Are you looking for a condo or loft?
You’ve come to the right place!
Here we’ve broken down each building by area so it makes for an easy way to find all the listings currently for sale in the building and area you want.
Click on one of the tiles below to get started.
Some of our more popular loft choices include:
Hudson Lofts – 535 1oth Avenue SW
Imperial Lofts – 220 11th Avenue SE
Lewis Lofts – 240 11th Avenue SW
Manhattan Lofts – 1117 1st Street SW
Orange Lofts – 535 8th Avenue SE
West 17th Lofts – Aspen Meadows Hill SW
Many people get confused with the term condo, or condominium. Most people believe it refers to a type of product, like a high rise single level unit as opposed to a house or a town home. This is simply not the case. The term condo/condominium refers to a style of living, not a type of product.
Did you know…
There are some acreages just outside of the city on 1,2, 3, and 4 acres of land, with large 2500 square foot + homes that are considered to be condominiums! It’s true. They are small acreage communities that pool funds together to maintain the area and certain aspects of the homes (like the shingles) to keep a uniform and exclusive look to their community. Each owner has to adhere to strict architectural controls, follow the governing bylaws set out by the board, and pay their monthly condominium contributions to maintain the upkeep of the community.
Further to this, some townhouses are condominiums while others are not. This is a very important distinction you should be aware of when making a decision to purchase a property. In some communities in Calgary, you can literally find the same floor plan, in the same community, one is a condo townhouse and one is an attached duplex with no condo fee.
So what is a condo, exactly?
When you buy a condo, you’re buying a lifestyle rather than a type of property. You’re agreeing to live by a set of rules and regulations, share common space, and help pay for building and other maintenance issues in the form of monthly condominium fees or by a special assessment should there not be enough money in the reserve fund to cover such an expense.
A great resource to check out is the condo law for Albertan’s website. This site breaks down all the ownership terms, responsibilities of owners and boards, as well as some other general information from a legal perspective.
Who should buy a condo?
Condominium ownership isn’t for everyone, but it is a great fit for many people. If you aren’t a fan of yard maintenance or home maintenance a condo may be a good option. If you travel a lot for work or pleasure, you may also find condominium ownership to be a great lifestyle choice that affords you the ability to “lock and leave” at any time.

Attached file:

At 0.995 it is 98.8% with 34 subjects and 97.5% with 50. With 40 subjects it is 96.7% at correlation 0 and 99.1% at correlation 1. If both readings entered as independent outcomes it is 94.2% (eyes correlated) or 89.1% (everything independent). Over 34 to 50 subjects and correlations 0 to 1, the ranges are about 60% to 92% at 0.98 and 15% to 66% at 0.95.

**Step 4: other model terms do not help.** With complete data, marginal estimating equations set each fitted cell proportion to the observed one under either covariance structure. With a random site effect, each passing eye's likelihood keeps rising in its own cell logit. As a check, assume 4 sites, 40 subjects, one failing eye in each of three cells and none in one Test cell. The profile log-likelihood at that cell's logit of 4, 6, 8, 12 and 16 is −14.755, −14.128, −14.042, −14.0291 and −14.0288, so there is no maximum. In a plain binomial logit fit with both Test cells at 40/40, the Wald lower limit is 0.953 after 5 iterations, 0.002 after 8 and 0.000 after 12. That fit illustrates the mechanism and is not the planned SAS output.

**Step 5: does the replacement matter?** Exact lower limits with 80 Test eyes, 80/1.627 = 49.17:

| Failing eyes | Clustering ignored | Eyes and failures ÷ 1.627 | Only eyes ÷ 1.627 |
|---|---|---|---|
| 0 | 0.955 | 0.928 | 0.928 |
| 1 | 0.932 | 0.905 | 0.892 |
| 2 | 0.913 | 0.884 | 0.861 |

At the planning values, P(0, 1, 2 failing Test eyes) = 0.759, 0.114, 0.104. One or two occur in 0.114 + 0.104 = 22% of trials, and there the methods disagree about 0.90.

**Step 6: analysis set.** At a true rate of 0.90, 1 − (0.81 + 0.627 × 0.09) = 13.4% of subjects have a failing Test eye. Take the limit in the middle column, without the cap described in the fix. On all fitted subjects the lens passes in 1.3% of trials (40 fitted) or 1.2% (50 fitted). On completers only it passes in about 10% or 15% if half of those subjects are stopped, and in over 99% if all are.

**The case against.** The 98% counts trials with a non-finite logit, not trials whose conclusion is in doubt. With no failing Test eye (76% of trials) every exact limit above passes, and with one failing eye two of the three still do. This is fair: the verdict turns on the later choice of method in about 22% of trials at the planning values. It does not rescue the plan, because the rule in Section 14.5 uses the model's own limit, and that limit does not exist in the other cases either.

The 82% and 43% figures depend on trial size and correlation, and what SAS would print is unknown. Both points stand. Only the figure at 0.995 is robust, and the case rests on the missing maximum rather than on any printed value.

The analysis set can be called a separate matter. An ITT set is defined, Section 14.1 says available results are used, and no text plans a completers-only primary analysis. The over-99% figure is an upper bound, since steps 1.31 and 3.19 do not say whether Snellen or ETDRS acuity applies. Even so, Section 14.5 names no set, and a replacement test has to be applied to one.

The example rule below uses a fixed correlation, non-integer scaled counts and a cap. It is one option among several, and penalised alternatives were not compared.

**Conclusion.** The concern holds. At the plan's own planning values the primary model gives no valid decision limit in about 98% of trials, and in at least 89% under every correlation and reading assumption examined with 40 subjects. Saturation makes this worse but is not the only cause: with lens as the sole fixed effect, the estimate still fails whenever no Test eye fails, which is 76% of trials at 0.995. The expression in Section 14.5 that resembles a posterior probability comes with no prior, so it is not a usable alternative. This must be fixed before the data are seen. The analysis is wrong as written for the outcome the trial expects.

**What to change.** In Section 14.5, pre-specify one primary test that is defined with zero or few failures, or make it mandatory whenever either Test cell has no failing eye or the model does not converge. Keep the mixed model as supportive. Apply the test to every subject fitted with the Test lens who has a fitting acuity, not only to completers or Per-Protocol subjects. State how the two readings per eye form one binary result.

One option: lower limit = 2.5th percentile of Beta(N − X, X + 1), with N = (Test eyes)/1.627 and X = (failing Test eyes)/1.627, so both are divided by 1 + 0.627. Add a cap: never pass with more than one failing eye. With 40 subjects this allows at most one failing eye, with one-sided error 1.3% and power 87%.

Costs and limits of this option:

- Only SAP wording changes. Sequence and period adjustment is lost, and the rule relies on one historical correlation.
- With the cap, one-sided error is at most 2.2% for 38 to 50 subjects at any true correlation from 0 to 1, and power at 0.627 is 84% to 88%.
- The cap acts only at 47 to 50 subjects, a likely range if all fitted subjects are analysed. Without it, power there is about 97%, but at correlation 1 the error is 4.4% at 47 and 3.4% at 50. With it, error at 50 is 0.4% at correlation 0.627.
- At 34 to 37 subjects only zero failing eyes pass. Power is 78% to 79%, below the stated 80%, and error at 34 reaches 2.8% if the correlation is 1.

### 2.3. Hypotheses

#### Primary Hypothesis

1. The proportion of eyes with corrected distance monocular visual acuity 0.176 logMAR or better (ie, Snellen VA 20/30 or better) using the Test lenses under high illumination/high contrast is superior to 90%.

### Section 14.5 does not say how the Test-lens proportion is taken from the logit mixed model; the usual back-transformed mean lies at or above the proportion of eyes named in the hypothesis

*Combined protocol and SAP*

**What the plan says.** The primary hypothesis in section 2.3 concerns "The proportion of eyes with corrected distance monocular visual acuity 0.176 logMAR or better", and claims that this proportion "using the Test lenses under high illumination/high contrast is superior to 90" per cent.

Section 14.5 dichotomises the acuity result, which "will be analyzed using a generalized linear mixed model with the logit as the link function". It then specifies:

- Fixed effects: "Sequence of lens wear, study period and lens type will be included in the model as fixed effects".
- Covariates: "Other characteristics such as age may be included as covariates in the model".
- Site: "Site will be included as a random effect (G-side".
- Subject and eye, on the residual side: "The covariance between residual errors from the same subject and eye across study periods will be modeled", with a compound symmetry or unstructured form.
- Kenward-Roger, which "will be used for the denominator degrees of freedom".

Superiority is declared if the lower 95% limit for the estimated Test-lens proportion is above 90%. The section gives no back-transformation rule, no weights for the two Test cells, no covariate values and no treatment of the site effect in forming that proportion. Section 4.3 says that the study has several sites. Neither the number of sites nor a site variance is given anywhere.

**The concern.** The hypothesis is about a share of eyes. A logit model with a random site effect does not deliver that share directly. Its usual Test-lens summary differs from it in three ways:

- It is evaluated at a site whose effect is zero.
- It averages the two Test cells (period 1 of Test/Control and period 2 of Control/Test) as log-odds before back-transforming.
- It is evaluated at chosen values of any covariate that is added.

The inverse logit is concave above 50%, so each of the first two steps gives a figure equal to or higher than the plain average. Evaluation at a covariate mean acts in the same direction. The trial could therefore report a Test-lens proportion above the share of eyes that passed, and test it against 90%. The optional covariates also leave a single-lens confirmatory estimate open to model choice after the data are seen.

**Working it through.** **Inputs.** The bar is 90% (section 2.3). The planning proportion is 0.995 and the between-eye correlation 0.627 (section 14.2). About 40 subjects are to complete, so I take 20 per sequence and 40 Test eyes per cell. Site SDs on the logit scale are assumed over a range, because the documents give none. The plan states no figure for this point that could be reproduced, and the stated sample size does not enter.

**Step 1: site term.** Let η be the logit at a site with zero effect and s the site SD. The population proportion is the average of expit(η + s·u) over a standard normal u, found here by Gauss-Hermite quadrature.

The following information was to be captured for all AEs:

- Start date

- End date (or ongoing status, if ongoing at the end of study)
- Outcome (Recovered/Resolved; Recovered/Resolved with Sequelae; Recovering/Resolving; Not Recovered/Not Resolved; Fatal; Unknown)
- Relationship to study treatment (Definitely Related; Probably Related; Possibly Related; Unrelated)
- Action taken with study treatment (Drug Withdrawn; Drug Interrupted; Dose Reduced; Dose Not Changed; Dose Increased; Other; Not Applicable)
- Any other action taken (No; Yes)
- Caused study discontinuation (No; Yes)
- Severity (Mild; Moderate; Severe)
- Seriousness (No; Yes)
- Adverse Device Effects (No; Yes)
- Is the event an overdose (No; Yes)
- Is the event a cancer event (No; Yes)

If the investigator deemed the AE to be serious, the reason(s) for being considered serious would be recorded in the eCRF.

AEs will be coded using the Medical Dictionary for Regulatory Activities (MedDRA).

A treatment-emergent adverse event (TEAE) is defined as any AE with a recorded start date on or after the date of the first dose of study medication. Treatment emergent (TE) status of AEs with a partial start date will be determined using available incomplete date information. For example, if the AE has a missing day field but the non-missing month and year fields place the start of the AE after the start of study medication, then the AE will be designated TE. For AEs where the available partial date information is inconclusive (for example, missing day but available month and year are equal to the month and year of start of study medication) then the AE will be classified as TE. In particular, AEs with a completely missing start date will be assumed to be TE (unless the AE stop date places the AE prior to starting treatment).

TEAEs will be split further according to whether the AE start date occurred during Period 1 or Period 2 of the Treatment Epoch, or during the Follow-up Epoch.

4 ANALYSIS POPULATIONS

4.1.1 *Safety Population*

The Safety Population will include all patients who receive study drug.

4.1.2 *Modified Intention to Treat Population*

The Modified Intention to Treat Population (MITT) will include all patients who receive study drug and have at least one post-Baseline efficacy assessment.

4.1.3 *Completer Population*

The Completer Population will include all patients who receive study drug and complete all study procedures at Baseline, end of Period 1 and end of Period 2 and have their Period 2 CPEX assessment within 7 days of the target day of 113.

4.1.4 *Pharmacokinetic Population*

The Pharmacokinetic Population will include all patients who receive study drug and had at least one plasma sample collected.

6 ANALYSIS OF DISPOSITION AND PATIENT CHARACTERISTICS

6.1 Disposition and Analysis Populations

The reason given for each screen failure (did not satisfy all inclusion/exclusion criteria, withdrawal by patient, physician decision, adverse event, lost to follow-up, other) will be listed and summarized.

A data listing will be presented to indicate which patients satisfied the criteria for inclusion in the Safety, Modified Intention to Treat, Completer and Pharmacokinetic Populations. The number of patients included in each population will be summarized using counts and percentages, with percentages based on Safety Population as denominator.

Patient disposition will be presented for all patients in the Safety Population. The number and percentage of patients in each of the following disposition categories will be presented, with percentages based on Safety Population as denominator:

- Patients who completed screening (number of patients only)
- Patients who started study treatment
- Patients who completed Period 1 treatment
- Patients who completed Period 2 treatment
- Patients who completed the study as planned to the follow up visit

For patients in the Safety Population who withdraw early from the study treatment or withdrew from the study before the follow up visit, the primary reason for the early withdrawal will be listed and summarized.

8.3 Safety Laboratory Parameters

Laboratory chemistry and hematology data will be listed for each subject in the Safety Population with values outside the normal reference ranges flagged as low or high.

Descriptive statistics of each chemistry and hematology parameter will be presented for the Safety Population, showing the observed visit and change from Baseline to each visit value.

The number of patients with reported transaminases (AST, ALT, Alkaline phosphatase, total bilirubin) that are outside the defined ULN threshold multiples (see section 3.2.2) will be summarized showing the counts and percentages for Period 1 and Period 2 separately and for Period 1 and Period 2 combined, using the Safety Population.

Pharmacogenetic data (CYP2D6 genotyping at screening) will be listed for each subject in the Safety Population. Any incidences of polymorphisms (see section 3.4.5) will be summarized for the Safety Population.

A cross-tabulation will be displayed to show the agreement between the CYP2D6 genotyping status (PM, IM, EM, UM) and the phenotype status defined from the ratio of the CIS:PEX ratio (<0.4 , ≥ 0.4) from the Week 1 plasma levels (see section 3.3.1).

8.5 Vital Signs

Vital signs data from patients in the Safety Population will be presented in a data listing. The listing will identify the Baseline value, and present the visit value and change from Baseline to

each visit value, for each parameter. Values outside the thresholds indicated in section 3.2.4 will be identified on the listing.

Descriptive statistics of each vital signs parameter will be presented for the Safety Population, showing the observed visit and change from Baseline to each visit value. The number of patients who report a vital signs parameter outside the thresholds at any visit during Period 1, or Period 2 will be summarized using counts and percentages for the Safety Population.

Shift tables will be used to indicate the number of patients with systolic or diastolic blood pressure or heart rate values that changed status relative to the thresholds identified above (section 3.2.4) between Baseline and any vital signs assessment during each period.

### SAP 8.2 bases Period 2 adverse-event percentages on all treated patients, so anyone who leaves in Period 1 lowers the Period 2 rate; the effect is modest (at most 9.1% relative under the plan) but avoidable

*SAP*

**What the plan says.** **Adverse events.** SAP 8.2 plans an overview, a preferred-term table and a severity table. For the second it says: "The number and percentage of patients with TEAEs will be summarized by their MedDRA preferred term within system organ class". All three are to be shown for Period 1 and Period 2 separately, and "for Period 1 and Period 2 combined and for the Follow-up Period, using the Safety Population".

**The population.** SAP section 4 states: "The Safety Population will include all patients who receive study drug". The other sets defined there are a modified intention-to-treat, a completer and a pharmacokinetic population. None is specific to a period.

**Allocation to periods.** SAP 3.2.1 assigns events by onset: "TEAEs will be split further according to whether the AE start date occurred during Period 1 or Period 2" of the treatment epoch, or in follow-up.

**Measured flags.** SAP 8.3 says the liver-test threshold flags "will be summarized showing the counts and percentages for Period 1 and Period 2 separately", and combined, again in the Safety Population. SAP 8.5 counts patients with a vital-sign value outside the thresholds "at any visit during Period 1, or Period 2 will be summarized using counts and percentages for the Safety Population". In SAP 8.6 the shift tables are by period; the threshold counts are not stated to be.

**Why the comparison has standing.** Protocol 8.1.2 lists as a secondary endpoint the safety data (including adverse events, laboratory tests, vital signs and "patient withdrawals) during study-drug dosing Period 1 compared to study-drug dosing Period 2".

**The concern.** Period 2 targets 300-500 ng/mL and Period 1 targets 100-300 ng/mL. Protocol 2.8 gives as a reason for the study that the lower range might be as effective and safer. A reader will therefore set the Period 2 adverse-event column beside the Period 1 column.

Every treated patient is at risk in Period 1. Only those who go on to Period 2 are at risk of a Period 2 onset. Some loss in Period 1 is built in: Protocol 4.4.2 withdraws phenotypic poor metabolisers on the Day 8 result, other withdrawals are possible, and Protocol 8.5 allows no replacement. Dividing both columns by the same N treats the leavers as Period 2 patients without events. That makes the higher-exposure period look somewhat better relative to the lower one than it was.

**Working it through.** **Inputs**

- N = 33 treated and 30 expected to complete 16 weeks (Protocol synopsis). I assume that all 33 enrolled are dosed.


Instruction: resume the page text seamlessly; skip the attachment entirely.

Many condo’s offer amenities such as pools, hot tubs, & steam rooms/saunas. Some have full gyms, movie theaters, pool tables, library’s, guest suites, and board rooms that are for exclusive use to all owners. Other buildings have full 24 hour concierge and in house security while some buildings may have none of these features. Condominiums that are amenity rich will come at a higher monthly condo fee while the complex’s that have little to no amenities will likely have lower fees. What do you want in a building or complex?
As a first time home buyer a condo may be a good option. This gets you into the market and in a position of paying the principal down on a mortgage instead of paying rent to a landlord – all while enjoying the benefit of equity appreciation. Often a condo purchase can be more affordable than rent.
Another group that often benefits from the condo lifestyle are those going into the later stages of life. Age restricted buildings can offer a lifestyle perfectly suited to buyers looking for companionship with like-minded peers in a complex that offers activities and amenities suited to a specific age group. Some of these complex’s are also classified as senior assisted living facilities, which have built in alarm systems in units, on site staff, and other amenities which can be of extreme value for those that may not be as mobile or need the extra safety in case of a fall or emergency.
Condominium living may not be a good fit:
- If you are a pet owner as many condo complex’s have strict rules and regulations around pets. Some don’t allow pets of any kind, while others restrict the type, breed, or weight of the pet allowed.
- If you do not want to adhere to a specific set of rules or regulations. These can include special noise restrictions, types of materials or renovations you are allowed or not allowed in your unit, exterior look and style – everything is typically expected to be uniform and you may not be allowed to have different colours, window coverings, hang Christmas lights or other decorative items.
- If you want to buy the property as an investment and rent it out. Some corporations have rules around rentals. Short term rentals and using your property as an Airbnb for example, may be strictly prohibited. You will need to read through all the bylaws, rules and regulations carefully if this is your plan.